Image source: www.urban-waste.eu

Reuse centres for each recycling station in Tallinn

Estonia’s capital Tallinn took back inspiration from the visit to Nice and introduced two new actions in its Municipal Waste Plan: giving bulky waste a second life by creating reuse and resale centres near city civic amenity sites and working out a mobile clean point system to collect from households hazardous wastes. In December 2018, the funding for the two actions was approved by Tallinn City Council and added to the Tallinn Enterprise Department budget. Accordingly, a total of 150,000 Euros has been made available during 2019-2020 to redesign the functions of three existing household waste recycling centres:

  • A warehouse in Pääsküla recycling station has been put into operation as a reuse station
  • Paljassaare recycling station has been renovated in 2019 and now features storage rooms for reusable items
  • Mustjõe recycling station will soon be open with storage rooms for reusable items. 

The solution is beneficial for both residents, who can now purchase reusable household items for a symbolic fee (e.g. furniture; books; etc.) and for the organisers, because they manage to give a second life to reusable objects. Tallinn Waste Plan foresees creating a reuse point in every recycling centre of the city in order to increase the number of reused items and to reduce the amount of bulky waste.

Planning reuse and repair in Krakow

The Municipality of Krakow was also inspired by Nice’s recycling centre 'Les Moulins' and decided to build a repair and reuse point in Krakow thus allowing the city to prioritise waste prevention and to upgrade its waste management system.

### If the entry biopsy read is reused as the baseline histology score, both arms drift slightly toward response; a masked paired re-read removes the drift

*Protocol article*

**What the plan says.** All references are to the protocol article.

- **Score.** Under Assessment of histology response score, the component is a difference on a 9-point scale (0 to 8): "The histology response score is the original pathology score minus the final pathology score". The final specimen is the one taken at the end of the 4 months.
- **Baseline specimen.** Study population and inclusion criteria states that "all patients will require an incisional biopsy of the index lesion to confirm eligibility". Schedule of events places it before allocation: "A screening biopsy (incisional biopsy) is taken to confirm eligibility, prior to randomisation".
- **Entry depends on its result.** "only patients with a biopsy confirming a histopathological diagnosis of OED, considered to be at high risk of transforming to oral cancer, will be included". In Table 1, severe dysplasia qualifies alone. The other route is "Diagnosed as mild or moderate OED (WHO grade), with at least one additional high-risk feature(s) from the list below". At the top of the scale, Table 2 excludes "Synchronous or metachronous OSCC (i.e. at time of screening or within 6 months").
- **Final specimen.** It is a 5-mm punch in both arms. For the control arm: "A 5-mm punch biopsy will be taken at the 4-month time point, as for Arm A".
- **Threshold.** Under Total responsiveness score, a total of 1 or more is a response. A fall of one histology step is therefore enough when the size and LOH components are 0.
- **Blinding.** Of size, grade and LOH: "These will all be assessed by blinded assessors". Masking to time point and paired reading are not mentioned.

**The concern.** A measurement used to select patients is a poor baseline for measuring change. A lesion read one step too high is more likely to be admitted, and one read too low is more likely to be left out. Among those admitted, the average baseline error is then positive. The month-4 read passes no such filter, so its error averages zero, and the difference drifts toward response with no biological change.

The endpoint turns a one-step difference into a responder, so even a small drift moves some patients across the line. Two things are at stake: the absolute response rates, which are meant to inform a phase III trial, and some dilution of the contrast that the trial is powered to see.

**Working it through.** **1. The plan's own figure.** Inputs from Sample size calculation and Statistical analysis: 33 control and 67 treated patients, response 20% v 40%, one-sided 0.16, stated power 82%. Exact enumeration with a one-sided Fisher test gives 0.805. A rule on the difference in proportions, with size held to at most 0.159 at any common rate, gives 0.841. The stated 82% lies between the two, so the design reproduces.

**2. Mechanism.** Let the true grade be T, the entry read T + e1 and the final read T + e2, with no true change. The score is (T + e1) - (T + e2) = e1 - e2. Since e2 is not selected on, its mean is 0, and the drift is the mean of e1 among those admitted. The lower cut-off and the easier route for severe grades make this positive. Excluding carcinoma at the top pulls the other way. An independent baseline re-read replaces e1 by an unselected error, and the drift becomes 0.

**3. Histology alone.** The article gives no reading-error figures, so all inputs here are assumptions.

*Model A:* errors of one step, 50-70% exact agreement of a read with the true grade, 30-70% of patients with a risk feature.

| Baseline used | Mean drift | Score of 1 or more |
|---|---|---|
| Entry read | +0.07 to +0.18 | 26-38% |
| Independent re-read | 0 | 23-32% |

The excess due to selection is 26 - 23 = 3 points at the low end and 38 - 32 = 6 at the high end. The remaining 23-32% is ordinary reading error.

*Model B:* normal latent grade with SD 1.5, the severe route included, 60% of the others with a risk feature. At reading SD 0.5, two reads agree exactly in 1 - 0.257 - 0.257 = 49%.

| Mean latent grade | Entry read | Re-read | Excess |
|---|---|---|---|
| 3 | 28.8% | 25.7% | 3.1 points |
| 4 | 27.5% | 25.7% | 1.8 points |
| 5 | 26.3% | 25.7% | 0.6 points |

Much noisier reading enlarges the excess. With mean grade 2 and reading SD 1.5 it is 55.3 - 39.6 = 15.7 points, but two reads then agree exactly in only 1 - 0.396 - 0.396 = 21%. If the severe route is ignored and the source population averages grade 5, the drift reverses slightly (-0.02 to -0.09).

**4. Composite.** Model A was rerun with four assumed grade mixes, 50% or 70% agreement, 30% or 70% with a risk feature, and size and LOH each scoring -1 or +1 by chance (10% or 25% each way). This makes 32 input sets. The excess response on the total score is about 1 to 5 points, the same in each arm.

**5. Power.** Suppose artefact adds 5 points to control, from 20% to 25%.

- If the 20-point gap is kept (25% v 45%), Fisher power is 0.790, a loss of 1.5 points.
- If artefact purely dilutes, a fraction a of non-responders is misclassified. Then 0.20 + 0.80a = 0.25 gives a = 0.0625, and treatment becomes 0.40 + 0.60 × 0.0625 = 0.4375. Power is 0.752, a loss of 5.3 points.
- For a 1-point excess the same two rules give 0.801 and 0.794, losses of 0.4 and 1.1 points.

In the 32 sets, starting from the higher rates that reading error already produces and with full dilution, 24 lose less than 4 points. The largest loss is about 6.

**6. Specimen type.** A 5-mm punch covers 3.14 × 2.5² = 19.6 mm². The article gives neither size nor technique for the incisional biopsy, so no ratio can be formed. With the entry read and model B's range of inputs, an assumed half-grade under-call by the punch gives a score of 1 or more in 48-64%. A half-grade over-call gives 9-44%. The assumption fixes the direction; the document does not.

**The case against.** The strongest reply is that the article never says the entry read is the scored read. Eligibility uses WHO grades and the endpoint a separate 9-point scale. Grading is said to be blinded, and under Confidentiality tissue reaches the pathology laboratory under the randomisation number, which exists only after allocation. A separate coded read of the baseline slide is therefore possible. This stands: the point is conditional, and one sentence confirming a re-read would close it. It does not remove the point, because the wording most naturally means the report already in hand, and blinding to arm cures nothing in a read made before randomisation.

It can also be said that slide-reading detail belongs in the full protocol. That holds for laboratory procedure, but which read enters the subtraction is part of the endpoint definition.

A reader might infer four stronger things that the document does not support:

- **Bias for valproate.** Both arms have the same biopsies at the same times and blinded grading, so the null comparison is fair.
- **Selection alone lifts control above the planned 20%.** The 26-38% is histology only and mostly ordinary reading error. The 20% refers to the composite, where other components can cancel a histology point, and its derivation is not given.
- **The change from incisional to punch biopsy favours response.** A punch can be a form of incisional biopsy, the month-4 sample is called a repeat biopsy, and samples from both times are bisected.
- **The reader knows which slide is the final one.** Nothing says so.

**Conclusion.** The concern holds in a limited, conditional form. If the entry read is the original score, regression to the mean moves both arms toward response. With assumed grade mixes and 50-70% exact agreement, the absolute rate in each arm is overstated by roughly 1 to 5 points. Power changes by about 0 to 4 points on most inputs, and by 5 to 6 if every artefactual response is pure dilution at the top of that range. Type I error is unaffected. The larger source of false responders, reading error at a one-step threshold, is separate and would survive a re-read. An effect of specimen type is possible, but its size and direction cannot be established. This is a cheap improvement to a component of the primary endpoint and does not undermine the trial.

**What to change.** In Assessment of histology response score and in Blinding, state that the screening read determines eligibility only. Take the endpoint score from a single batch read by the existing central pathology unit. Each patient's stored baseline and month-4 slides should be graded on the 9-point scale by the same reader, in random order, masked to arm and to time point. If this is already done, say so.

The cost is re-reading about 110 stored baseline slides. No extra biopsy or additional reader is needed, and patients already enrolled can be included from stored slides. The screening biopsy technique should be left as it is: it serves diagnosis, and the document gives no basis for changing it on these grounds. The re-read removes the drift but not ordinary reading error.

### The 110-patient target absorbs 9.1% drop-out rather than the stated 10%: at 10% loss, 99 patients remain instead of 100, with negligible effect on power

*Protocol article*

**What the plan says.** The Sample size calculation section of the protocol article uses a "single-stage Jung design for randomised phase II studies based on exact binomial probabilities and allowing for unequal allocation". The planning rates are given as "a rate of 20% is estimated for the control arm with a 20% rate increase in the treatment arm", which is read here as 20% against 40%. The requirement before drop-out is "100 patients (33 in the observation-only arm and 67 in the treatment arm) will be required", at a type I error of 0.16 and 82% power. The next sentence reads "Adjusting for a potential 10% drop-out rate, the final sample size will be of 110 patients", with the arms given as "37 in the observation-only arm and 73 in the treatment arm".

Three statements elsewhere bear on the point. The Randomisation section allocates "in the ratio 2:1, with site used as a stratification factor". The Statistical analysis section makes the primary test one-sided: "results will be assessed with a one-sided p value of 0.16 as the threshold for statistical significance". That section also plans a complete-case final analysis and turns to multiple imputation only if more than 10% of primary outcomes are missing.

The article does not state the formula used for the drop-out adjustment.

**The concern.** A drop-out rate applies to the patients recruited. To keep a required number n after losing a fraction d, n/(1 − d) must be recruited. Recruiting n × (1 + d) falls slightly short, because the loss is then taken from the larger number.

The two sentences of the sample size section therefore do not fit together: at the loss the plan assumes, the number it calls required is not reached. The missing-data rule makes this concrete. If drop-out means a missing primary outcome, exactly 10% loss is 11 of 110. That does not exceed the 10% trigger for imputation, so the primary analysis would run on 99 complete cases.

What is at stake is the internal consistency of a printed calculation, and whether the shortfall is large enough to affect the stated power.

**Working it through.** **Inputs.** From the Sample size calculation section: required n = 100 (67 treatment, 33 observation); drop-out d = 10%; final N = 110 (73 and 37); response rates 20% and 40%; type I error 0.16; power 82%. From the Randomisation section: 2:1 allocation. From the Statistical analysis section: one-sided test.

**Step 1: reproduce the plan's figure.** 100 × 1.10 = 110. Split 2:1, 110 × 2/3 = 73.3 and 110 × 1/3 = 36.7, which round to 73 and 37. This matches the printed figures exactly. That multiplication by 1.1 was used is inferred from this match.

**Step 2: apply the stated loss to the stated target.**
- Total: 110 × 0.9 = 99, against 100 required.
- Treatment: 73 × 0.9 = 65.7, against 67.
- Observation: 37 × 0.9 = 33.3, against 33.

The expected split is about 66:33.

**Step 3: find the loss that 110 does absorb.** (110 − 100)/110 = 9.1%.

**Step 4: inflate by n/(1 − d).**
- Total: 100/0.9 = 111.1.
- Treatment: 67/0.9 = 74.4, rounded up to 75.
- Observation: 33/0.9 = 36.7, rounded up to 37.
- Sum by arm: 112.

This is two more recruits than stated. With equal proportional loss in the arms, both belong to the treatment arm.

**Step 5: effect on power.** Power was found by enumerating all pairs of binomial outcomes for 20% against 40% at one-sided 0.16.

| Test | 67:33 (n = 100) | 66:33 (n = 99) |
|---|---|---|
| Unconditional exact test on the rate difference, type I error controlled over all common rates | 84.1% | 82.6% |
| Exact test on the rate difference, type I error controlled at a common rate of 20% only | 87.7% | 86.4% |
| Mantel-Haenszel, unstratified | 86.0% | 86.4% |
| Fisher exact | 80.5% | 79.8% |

To this end, the city proceeded with a study to analyse 'The possibility of implementing a repair point and reuse of products in the Municipality of Krakow'. As a result, it is planned to realise the project in the timeframe 2020-2025 with an estimated cost of 345,000 Euro. The city established that it is possible to co-finance the costs by the Regional Operational Programme for the Małopolska Voivodeship and European Assistance funds under the Operational Programme Infrastructure and Environment. 


Image source: INTHERWASTE


Waste prevention and preparation for reuse activities are higher on the waste hierarchy than recycling and can also create more jobs compared to other waste treatment options, including jobs for disadvantaged groups. This INTHERWASTE good practice for a reuse and repair centre has inspired several partners to implement similar activities and could be of interest to regions and cities that are keen on implementing waste prevention measures as required by the Waste Framework Directive. 

Are you interested in learning more about repair and reuse initiatives? Join our participatory lab at #EURegionsWeek on 13 October from 14:30 to 16:00 PM CEST. Register here

Image credit: Photo by Juanjo Menta from Pexels